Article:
James Cagney, Bette Davis, Harry Davenport. Dir: William Keighley

It took me a long time to like Bette Davis. Much longer than it should have. When I was a teenager I didn’t like her looks and I didn’t like her attitude. Once I warmed up to both, I still didn’t like the movies that she chose. I thought she was one of those actors who only did dramas because she was incapable of comedy. Then I saw The Bride Came C.O.D. And everything changed. When I saw that she could do comedy, I started appreciating her in her other movies and now I’ll watch anything she’s in.57

And on to James Cagney. Look, you have to understand this about me. I love his forearms and I don’t know what my attachment to them is. I have recently learned, however, that liking forearms is an actual thing, so I no longer carry shame about it. I sometimes watch his movies to see how long he’s onscreen before his forearms will come out, because they always do, usually within 5 minutes. Except in this movie. He even works on a car with his sleeves all the way down. I just don’t even understand it. To make up for it, I will insert a photo of his forearms here.

imgresThe movie is a screwball comedy about a woman (Davis) who is about to elope with someone her dad doesn’t want her to marry, and a man (Cagney) who is a pilot that offers to keep said elopement from happening- for a fee. So he kidnaps her and they end up in a ghost town called Bonanza, which is located at the California/Nevada border. There is arguing, cacti, more arguing, lying, more arguing, more lying, more cacti, and then it’s over.

When the film was released, Warner Bros billed it as the first screen pairing of Davis and Cagney, but they lied.  The duo was previously seen in a 1934 movie (which I also recommend) called Jimmy the Gent. The story goes that the two of them enjoyed working together and were looking for something to do. The story also goes that they picked this movie because they both wanted to step away from their usual roles for once. I don’t know if the story is true or not, given the fact that Bette Davis wasn’t even considered for the role. There was Ann Sheridan (who was on suspension from Warner because she wanted to start getting paid what she was worth), Ginger Rogers (my idol), Rosalind Russell (who was often not first choice in many of her roles), and finally Olivia de Havilland (I just don’t see it). Somehow Bette Davis wrestled the role away from deHavilland and here we are.tumblr_n4quah95cr1qf81mqo1_500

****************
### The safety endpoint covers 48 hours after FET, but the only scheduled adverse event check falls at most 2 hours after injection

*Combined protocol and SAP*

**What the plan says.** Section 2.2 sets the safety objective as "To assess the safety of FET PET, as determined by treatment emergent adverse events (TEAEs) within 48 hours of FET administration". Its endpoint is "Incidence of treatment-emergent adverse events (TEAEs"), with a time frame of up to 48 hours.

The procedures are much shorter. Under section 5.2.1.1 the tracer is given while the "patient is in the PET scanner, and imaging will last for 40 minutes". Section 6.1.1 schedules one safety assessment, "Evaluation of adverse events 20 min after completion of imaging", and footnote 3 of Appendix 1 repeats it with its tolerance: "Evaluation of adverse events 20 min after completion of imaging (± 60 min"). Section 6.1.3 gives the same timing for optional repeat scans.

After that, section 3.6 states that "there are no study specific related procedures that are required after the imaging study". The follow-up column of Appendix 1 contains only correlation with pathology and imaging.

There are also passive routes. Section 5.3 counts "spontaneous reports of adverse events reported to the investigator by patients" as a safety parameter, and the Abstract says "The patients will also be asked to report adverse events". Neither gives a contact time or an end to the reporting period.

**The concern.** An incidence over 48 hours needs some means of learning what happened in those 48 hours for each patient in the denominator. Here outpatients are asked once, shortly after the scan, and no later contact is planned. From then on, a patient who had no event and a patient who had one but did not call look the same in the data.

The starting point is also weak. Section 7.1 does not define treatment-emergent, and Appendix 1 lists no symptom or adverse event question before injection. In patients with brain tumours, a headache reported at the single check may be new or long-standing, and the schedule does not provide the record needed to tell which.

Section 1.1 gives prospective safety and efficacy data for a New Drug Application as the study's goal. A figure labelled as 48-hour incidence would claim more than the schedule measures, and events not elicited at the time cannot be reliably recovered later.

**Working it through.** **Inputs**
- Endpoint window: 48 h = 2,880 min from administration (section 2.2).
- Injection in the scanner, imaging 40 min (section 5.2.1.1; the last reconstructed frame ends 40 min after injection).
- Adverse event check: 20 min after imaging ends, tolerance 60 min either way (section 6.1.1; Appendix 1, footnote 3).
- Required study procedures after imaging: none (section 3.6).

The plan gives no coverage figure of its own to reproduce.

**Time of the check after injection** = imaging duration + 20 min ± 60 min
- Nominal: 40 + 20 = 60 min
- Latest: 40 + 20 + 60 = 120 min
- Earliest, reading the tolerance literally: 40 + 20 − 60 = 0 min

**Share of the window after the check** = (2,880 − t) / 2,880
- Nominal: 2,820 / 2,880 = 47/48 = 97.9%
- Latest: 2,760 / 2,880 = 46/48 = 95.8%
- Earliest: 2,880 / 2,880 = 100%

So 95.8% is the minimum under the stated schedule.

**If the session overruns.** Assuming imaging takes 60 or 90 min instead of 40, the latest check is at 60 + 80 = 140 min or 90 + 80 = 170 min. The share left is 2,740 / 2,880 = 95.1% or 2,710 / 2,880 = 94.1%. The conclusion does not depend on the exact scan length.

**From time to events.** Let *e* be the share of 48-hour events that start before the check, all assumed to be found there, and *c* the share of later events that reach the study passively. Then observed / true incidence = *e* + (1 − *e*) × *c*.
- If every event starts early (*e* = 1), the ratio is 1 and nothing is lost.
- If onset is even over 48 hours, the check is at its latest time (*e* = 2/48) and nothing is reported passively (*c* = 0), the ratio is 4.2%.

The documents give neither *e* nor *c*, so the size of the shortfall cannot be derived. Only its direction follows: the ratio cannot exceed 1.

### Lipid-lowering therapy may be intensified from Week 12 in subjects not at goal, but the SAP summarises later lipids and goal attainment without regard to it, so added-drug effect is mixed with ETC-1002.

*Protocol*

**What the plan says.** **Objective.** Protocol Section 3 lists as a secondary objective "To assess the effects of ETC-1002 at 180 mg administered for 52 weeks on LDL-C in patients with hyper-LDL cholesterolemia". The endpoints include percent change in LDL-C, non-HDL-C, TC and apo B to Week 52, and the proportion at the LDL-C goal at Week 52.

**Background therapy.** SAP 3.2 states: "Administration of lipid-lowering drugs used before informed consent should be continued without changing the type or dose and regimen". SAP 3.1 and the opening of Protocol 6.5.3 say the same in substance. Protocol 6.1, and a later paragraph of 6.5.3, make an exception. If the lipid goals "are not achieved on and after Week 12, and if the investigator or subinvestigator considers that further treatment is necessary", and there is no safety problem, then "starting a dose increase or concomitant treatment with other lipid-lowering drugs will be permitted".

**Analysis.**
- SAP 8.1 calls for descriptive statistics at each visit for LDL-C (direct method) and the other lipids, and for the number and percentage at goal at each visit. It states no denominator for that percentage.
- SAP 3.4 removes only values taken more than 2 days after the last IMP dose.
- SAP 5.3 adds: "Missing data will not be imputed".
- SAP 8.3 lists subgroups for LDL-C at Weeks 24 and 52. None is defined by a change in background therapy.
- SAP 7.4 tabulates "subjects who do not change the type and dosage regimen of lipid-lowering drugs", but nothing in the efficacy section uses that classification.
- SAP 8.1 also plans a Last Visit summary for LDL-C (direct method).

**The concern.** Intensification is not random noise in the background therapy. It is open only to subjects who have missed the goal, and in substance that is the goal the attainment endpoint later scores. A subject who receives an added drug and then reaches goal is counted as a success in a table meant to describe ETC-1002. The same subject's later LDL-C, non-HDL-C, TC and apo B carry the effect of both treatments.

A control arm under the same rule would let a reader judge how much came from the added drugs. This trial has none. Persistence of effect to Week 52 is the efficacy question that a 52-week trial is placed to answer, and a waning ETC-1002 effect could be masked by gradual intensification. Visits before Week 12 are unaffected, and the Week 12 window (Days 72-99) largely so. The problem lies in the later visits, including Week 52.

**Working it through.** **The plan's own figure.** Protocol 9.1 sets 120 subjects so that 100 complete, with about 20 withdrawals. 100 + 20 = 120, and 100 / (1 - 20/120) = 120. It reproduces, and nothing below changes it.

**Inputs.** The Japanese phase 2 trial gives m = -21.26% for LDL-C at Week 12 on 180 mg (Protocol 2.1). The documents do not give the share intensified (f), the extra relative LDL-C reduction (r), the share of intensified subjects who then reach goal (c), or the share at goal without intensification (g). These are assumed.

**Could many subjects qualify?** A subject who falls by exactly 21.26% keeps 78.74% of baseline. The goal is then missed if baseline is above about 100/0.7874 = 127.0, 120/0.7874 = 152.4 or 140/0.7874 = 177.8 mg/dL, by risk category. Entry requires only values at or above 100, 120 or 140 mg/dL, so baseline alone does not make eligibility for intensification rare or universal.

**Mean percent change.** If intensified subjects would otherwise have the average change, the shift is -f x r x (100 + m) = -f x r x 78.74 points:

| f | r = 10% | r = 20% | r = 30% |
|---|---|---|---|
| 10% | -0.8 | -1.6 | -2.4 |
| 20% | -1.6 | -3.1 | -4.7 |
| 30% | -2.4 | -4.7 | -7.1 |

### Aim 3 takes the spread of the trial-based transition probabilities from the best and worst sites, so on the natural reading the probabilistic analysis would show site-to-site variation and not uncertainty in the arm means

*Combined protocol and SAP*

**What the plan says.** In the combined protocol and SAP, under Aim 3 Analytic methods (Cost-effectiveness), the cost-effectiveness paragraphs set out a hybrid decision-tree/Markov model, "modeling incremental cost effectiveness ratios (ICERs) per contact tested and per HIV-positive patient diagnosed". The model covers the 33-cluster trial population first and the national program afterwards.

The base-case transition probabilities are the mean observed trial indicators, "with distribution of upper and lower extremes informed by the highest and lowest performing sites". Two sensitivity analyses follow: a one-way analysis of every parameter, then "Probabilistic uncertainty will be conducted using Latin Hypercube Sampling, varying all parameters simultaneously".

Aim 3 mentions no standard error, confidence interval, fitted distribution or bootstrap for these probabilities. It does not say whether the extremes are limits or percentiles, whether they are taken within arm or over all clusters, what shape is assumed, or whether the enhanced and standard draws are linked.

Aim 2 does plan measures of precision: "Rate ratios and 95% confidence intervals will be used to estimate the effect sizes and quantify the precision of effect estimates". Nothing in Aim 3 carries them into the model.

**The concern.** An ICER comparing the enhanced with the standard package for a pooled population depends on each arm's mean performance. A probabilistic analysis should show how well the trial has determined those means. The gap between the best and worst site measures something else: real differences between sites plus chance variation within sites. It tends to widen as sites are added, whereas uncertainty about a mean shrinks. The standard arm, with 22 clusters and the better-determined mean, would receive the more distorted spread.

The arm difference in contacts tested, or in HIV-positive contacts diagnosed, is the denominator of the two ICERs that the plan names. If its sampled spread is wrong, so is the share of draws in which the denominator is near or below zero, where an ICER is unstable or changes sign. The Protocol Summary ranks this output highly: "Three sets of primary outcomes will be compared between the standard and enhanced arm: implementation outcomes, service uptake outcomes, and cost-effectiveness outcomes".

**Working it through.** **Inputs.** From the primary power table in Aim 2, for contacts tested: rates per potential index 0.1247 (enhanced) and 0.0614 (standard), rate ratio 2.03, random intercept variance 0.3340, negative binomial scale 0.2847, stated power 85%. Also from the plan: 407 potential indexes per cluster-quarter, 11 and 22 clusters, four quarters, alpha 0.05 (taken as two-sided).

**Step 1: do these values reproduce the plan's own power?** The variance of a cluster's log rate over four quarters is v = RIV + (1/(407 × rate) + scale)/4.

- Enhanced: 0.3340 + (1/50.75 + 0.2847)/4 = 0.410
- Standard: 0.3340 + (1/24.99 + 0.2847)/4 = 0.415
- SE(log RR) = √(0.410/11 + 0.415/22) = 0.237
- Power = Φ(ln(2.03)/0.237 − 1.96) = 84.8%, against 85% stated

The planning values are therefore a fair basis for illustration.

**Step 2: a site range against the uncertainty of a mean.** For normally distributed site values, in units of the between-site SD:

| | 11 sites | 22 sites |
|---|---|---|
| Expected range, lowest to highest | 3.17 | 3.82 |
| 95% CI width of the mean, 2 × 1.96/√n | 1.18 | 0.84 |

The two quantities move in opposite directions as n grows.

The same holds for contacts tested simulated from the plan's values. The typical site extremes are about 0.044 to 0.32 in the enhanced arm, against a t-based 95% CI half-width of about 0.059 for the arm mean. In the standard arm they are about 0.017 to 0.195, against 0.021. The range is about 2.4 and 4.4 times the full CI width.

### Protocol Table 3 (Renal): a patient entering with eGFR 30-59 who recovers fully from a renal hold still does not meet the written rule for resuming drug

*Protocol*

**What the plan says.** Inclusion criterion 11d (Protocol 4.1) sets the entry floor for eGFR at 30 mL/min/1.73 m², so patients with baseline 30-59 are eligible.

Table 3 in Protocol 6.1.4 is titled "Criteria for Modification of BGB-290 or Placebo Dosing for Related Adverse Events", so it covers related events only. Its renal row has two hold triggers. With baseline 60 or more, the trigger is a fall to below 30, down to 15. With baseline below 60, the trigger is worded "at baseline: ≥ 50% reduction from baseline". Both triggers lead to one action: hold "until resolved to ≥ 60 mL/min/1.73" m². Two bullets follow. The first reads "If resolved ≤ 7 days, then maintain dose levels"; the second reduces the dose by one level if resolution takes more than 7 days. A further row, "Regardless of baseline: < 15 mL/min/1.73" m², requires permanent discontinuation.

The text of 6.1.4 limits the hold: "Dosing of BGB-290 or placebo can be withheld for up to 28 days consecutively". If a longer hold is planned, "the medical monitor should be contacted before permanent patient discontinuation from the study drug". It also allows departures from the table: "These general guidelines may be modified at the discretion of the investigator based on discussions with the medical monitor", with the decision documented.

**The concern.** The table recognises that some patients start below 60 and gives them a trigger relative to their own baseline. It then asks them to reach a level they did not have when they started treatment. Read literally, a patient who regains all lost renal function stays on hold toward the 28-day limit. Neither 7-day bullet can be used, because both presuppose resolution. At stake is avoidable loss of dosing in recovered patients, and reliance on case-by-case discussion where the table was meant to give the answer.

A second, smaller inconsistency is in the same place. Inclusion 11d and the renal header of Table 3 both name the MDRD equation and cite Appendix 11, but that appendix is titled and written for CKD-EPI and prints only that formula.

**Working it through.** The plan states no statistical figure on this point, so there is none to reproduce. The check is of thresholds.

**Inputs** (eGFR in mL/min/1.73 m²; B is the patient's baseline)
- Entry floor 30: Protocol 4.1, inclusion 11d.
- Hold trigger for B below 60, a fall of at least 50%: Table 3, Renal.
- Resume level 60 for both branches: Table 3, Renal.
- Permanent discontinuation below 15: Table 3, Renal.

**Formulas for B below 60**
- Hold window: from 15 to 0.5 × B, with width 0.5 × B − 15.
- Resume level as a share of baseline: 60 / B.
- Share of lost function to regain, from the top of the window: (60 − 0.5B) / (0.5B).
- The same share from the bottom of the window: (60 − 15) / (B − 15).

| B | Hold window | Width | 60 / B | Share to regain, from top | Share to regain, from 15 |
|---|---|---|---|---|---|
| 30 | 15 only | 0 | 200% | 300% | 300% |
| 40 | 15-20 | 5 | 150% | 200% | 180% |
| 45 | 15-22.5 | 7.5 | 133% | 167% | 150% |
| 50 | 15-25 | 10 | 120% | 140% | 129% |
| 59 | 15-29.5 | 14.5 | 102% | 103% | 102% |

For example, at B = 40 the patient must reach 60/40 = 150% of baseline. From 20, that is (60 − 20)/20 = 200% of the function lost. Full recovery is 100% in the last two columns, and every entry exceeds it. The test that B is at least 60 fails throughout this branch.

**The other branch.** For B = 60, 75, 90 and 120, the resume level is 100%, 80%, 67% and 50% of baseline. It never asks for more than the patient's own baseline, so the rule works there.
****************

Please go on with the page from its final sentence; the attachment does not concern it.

The public loved the movie, but the critics did not. If you would like to see the most meh review of all time, please read this from the New York Times in 1941. Bette Davis, apparently, did not like the movie either- or at least that’s what she indicated later in life. I couldn’t tell you if she felt that way before or after she read the reviews though. She is quoted as saying that “all (she) got out of the film was a derriere full of cactus quills.”  She was literally butt-hurt about it. I did mention earlier that cacti were involved.

The following is a conversation that I made up between a studio exec and the director, William Keighley:

Studio exec– Let’s take the brightest Hollywood starlet on location to film, because a desert just can’t be recreated on a studio backlot. Where should we take her? I know! Let’s take her to Death Valley! Because what actress that can pick and choose her own projects doesn’t want to be subjected to that amount of heat?

Keighley– Sounds like a party to me!

Obviously there were all manner of problems due to the temperatures. I wouldn’t be surprised if they had issues with the film melting like it did for Buster Keaton’s Go West (which was filmed in Arizona on days where the temperature extended well into the triple digits), though I can’t find any record stating so. I will say that the actors were miserable and leave it at that.

It’s not the best film either of them made, but it’s my favorite Bette Davis film because it turned the tide for me. If you’re already a Davis fan, you may not like it as much, but watch it anyway because she may surprise you with her amazing comedic timing. I really do wish she had done more comedies, and if you watch this, you’ll understand why.



One thought on “The Bride Came C.O.D. (1941)

  1. Nothing to do with this film, which after reading your review I realize that I need to see again, anyway (I’ve always loved Bette), but check out “The Umbrellas of Cherbourg”. Directed by Jacques Demy with an all musical dialogue by the great Michel LeGrand: http://tinyurl.com/oz2nwfg


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